Measurement of the 235U(n,f) cross section relative to n-p scattering up to 500 MeV at the n_TOF facility at CERN featuring Alice Manna (CERN)


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alice manna

Hosted by: Denise Piatti (University of Padova)

Neutron-induced fission reactions play a key role in the nucleosynthesis of heavy elements. The description of fission recycling during r-process nucleosynthesis, relies on model predictions of fission reactions. To this end, various models are used in literature for calculating the fission rates and the mass distribution of fission fragments for a number of heavy and highly unstable actinides. In order to provide a reliable description of reaction rates for Th, U and heavier actinides, current efforts are underway for refining models with a comprehensive and self-consistent description of the fission process.

In this respect, new fission data on a variety of actinides are needed, as the predictive power of current models can only by improved by comparison with a large set of experimental results. The 235U(n,f) cross section is one of the most important neutron cross-section standards, and therefore it is recognized as a convenient reference for other reaction cross-section measurements at thermal energy and between 0.15 MeV and 200 MeV. Outside these energy ranges the cross section is either not so well known or not measured yet, as for example above 200 MeV, where evaluations can only rely on theoretical calculations.

With the continuous effort for the improvement of standard cross sections by the International Atomic Energy Agency (IAEA) together with nuclear data evaluators’ teams, the longstanding quest for accurate and reliable 235U(n,f) cross section data turns out to be still pending, for neutron energies above 20 MeV (only 2 data sets are present in the 20-200 MeV energy region). In particular, fission measurements relative to the neutron-proton elastic scattering, which is considered the primary reference for neutron cross section measurements, are still highly requested.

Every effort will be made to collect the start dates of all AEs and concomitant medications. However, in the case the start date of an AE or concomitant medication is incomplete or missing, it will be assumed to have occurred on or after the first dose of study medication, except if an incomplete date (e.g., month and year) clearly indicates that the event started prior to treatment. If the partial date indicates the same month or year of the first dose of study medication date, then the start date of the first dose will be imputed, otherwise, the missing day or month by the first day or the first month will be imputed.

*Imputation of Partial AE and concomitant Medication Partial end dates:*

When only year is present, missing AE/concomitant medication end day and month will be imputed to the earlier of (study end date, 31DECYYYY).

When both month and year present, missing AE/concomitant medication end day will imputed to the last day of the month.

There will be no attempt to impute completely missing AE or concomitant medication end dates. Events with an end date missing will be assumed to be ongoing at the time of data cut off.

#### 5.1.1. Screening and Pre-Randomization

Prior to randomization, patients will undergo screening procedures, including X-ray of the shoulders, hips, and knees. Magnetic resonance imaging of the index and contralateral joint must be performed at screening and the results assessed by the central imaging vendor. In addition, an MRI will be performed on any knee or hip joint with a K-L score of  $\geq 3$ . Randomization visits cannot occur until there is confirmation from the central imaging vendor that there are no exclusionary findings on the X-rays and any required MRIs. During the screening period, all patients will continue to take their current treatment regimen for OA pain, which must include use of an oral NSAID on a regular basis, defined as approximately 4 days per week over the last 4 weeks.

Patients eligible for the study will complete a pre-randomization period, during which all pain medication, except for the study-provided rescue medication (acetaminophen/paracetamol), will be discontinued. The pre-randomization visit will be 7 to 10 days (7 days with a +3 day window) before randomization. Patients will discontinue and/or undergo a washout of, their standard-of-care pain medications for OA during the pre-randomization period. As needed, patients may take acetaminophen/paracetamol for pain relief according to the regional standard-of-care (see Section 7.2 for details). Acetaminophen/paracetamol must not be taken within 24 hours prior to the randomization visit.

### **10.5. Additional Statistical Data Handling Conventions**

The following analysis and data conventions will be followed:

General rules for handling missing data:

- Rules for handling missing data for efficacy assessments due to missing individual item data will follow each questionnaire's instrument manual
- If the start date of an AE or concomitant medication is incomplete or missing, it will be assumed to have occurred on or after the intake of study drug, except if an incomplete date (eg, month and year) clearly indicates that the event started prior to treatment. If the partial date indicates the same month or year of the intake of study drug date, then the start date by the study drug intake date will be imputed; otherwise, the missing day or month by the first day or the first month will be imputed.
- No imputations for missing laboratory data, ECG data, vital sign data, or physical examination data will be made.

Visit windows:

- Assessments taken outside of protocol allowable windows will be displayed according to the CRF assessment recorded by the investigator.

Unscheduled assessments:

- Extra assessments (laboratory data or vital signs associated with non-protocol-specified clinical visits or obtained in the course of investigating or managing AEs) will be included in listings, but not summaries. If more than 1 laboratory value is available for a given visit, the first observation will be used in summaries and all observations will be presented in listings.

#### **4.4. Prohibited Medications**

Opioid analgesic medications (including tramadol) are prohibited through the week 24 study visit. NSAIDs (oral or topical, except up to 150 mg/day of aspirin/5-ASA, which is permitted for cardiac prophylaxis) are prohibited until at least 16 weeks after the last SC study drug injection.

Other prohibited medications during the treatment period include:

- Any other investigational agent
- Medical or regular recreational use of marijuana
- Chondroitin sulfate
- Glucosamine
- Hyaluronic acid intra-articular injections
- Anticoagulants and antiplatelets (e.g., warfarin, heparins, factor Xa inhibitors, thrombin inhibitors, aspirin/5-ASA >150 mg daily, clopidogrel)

The neutron time-of-flight facility, n_TOF, at CERN, offers the possibility to study neutron-induced reactions thanks to the extremely wide neutron energy spectrum available in its experimental area, from thermal up to 1 GeV. In the recent years, dedicated measurement campaigns were carried out to provide accurate and precise cross section data of the 235U(n,f) reaction, in a low energy region, up to 10 MeV, as well as in the high energy region from 10 MeV to 500 MeV.

The experimental apparatus used in the measurements at high neutron energies, which involved the efforts of several research institutions (INFN, PTB and IPN, in addition to CERN), consisted of three flux and two fission detectors, allowing to simultaneously record the number of neutrons impinging on the 235U samples (incident neutron flux), as well as fission events, as a function of the neutron energy. The neutron flux measurement is based on the neutron-proton elastic scattering reaction, and it exploits the detection of the recoil protons from the n-p reaction in a polyethylene target using three Proton Recoil Telescopes. The fission events have been recorded with a fission ionization chamber, as well as by a parallel plates avalanche counters (PPAC) detector, specifically
designed for operation at n_TOF.

The experimental apparatus and data analysis will be presented, with a focus on the results obtained in the high-energy region, above 200 MeV. A comparison with current model descriptions of the fission process at high neutron energies will be included in the comparison with the experimental results obtained at n_TOF.